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2.5 Constant Effort Sites

The Constant Effort Sites (CES) Scheme uses changes in catch sizes across a network of more than 100 standardised mist-netting sites to monitor changes in the abundance and breeding success of common passerines in scrub and wetland habitats. At each constant effort site, licensed ringers erect a series of mist-nets in the same positions, for the same amount of time, during 12 morning visits between May and August. Year-to-year changes in the number of adults caught provide a measure of changing population size, while the proportion of young birds in the total catch is used to monitor annual productivity (breeding success). By monitoring the abundance of young birds between May and August, the CES method should integrate contributions to annual productivity from the entire nesting season including second and third broods for multi-brooded species. Between-year recaptures of ringed birds can also be used to calculate annual survival rates, although this requires specialised analytical techniques (e.g. Peach 1993) and is not considered further here. Further details of the CES Scheme and methods of analysis are presented by Peach et al. 1996.

The CES Scheme began in 1983 with 46 sites and by 2000 had expanded to encompass 144 sites. The distribution of CES sites tends to reflect the distribution of ringers within the UK and Ireland. In 1999, 115 sites were operated in England, 15 in Scotland, 5 in Wales, 5 in Northern Ireland and 4 in the Republic of Ireland. The CES is able to monitor the populations of 28 species of passerines in scrub and wetland habitats.

Data Analysis
Annual estimates of the abundance of adults and young are separately assessed through application of loglinear Poisson regression models, from which fitted year effects are taken as annual relative abundances, compared to an arbitrary value of unity in 2000. 85% confidence limits are based on the corresponding asymptotic standard errors. At sites where catching effort in a year falls below the required 12 visits, but a minimum of 8 are completed, annual catch sizes are corrected according to experience during years with complete coverage (see Peach et al. 1998 for full details). Data from sites with fewer visits in a given year are omitted for the year in question.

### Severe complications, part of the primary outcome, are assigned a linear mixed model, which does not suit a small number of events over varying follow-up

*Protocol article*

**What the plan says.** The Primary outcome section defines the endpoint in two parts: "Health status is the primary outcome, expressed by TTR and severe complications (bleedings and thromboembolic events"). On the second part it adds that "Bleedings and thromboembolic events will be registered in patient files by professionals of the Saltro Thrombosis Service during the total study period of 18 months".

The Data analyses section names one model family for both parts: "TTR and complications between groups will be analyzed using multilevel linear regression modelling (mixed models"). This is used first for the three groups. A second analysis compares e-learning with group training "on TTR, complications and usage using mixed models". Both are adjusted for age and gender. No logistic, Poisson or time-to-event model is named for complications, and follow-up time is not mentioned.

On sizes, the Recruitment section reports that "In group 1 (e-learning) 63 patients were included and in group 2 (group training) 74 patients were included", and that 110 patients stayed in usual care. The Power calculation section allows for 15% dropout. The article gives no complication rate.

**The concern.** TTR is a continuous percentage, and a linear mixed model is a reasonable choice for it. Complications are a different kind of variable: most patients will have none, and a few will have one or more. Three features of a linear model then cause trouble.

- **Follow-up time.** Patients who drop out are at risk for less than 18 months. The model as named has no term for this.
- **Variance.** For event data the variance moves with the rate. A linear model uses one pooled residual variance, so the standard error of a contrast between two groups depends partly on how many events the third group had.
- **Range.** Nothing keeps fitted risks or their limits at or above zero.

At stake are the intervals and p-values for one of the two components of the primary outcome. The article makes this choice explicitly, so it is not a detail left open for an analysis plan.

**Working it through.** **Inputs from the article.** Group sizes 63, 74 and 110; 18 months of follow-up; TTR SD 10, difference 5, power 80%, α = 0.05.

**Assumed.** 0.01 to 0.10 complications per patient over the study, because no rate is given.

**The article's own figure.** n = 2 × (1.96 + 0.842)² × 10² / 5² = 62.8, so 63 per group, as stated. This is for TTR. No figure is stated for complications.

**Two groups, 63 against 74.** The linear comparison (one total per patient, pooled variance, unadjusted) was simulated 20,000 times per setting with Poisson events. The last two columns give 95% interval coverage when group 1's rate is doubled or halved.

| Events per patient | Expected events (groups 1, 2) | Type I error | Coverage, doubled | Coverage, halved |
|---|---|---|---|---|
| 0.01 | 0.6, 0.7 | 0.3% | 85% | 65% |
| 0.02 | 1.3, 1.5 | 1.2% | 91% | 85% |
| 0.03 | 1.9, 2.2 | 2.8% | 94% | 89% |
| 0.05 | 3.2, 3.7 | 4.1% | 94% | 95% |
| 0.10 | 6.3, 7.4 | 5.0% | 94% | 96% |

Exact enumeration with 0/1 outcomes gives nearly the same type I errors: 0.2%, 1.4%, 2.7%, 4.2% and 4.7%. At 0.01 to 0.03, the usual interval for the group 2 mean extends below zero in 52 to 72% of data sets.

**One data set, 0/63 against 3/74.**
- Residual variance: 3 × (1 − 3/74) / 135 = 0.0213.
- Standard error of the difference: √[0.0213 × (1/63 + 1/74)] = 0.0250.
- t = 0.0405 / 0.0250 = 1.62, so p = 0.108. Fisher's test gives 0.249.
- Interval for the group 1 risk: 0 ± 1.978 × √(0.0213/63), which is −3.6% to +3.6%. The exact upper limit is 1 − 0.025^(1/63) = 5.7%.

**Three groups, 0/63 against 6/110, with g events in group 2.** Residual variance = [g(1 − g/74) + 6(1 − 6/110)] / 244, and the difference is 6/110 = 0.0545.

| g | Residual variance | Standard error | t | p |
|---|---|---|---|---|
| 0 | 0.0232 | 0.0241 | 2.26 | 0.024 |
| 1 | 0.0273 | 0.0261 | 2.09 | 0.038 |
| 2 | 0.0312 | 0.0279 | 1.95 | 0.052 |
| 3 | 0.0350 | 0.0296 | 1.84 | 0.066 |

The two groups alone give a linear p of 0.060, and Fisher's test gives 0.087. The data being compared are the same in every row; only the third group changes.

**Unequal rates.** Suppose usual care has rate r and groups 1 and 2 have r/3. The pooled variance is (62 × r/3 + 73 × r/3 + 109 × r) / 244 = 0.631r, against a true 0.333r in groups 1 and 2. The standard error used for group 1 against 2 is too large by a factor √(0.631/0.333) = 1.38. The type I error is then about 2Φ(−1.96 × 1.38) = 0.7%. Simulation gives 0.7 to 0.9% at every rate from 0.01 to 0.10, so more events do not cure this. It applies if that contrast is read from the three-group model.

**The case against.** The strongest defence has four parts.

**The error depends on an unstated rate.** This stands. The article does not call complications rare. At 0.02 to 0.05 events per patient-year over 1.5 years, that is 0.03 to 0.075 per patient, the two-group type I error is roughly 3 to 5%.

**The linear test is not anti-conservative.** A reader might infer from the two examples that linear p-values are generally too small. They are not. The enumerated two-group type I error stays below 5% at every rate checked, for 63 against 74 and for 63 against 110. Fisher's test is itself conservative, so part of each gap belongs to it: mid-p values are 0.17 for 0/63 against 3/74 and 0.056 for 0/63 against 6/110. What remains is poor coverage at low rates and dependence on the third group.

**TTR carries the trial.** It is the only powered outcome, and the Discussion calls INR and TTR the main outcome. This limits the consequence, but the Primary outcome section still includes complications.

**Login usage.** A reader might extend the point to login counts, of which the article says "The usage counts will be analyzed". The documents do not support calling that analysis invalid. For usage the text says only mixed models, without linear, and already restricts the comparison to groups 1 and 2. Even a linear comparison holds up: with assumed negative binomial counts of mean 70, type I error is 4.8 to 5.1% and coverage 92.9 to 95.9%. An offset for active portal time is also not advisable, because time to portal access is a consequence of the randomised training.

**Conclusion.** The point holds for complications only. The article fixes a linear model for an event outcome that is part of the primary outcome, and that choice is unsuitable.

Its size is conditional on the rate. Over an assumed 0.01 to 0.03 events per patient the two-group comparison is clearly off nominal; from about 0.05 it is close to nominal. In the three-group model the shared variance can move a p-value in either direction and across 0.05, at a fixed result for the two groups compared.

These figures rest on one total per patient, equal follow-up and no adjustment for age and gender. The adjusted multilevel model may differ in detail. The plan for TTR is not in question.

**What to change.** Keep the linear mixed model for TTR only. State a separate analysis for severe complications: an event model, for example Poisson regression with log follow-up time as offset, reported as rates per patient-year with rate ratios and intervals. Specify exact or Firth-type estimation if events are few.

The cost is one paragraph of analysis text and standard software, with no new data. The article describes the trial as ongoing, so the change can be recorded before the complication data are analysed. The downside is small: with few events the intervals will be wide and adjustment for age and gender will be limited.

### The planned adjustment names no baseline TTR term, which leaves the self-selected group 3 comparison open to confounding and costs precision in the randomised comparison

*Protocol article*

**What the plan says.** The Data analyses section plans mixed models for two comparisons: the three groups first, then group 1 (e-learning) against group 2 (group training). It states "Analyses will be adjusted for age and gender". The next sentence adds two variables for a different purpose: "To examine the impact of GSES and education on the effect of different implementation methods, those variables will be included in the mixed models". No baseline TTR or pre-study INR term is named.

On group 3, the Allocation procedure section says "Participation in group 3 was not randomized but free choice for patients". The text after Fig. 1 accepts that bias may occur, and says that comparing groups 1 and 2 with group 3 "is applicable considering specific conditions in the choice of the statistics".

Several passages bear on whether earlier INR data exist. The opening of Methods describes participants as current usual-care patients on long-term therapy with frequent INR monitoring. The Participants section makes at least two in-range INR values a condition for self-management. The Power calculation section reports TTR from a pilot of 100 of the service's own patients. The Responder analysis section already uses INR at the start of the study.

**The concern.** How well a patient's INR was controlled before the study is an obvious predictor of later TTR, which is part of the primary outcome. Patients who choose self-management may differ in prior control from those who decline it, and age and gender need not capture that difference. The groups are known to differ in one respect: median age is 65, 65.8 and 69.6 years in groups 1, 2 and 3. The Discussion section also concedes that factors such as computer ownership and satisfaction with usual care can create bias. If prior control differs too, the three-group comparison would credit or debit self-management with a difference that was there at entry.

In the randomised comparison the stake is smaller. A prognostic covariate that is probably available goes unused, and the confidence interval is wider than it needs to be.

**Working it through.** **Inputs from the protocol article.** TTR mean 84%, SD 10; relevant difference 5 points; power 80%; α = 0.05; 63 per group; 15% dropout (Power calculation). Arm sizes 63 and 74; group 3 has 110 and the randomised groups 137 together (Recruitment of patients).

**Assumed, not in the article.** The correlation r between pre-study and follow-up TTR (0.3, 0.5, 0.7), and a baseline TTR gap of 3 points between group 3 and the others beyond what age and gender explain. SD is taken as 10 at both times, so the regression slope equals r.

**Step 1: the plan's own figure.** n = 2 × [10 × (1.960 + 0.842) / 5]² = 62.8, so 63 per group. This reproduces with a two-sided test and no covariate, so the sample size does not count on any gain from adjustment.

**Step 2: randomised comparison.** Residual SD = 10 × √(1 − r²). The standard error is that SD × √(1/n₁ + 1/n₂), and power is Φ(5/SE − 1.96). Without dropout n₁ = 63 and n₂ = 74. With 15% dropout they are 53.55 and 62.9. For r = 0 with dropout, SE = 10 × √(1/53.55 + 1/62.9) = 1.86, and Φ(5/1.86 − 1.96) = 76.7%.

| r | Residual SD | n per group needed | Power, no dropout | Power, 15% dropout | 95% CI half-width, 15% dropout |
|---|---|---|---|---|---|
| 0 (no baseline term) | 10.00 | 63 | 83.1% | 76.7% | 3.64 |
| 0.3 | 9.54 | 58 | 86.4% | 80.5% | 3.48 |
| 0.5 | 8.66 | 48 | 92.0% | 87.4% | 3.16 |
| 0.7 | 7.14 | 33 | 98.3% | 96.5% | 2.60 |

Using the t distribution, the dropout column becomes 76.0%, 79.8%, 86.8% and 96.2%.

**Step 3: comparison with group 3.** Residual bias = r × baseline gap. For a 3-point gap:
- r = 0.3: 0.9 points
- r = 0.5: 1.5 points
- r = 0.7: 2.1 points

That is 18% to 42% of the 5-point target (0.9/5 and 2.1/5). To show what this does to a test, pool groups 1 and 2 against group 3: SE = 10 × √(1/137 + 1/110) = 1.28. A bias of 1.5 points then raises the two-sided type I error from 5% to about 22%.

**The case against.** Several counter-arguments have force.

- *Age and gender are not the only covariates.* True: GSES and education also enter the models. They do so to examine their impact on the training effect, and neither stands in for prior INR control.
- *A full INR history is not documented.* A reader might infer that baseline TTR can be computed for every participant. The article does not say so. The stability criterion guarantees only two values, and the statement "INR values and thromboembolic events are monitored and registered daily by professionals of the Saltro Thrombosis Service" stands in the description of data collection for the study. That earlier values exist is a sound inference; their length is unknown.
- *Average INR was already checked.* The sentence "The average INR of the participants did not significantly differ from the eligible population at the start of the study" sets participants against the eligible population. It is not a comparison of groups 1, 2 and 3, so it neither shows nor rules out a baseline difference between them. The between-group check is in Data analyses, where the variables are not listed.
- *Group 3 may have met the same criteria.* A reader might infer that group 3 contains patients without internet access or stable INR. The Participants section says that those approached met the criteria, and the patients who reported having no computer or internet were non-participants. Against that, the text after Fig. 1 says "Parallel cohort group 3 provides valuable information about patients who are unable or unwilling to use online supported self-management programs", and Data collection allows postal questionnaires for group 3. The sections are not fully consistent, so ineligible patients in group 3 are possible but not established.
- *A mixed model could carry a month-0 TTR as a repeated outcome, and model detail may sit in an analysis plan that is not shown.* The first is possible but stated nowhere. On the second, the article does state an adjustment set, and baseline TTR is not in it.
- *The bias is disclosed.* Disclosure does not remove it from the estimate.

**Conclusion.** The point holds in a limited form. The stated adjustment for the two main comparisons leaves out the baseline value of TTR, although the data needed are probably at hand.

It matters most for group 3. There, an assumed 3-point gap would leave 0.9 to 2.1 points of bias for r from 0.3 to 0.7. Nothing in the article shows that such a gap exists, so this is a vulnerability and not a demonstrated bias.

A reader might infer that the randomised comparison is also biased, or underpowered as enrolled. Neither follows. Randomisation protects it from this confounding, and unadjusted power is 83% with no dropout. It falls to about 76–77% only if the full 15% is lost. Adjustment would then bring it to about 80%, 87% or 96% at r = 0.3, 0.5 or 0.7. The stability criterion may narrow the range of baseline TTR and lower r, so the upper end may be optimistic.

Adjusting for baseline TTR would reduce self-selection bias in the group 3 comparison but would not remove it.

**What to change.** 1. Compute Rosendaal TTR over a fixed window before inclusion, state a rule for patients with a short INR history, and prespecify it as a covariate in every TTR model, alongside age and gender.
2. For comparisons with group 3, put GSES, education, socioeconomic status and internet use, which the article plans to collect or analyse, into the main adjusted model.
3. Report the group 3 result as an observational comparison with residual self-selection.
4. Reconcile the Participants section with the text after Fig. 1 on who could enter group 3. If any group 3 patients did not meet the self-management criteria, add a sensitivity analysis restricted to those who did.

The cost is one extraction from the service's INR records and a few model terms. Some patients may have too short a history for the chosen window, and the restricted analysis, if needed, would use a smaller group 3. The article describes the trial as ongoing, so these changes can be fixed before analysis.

Annual indices of productivity (young per pair) are estimated from logistic regression models applied to the proportions of juvenile birds in the catch, the year effects then transformed to measures of productivity relative to an arbitrary value of unity in 2000. As above, catch sizes are corrected for small numbers of visits missed where necessary. It should be noted that these indices are relative, and are not estimates of the actual numbers of young produced per pair. Full methodological details are provided by Freeman et al. in prep.

Data are presented graphically with annual estimates in blue and their 85% confidence limits in green. Methods and software for the optimal fitting of smoothed trends to CES data remain in development. Here, we also present a nonparametric regression model fitted to the calculated annual indices of abundance and productivity (via thin-plate smoothing splines with 5 degrees of freedom), to provide a simple smoothed picture. This is the red smoothed line on the CES graphs on the species pages.

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This report should be cited as:
Baillie, S.R., Crick, H.Q.P., Balmer, D.E., Beaven, L.P., Downie, I.S., Freeman, S.N., Leech, D.I., Marchant, J.H.,
Noble, D.G., Raven, M.J., Simpkin, A.P., Thewlis, R.M. and Wernham, C.V.
(2002) Breeding Birds in the Wider
Countryside: their conservation status 2001. BTO Research Report No. 278. BTO, Thetford. (http://www.bto.org/birdtrends)

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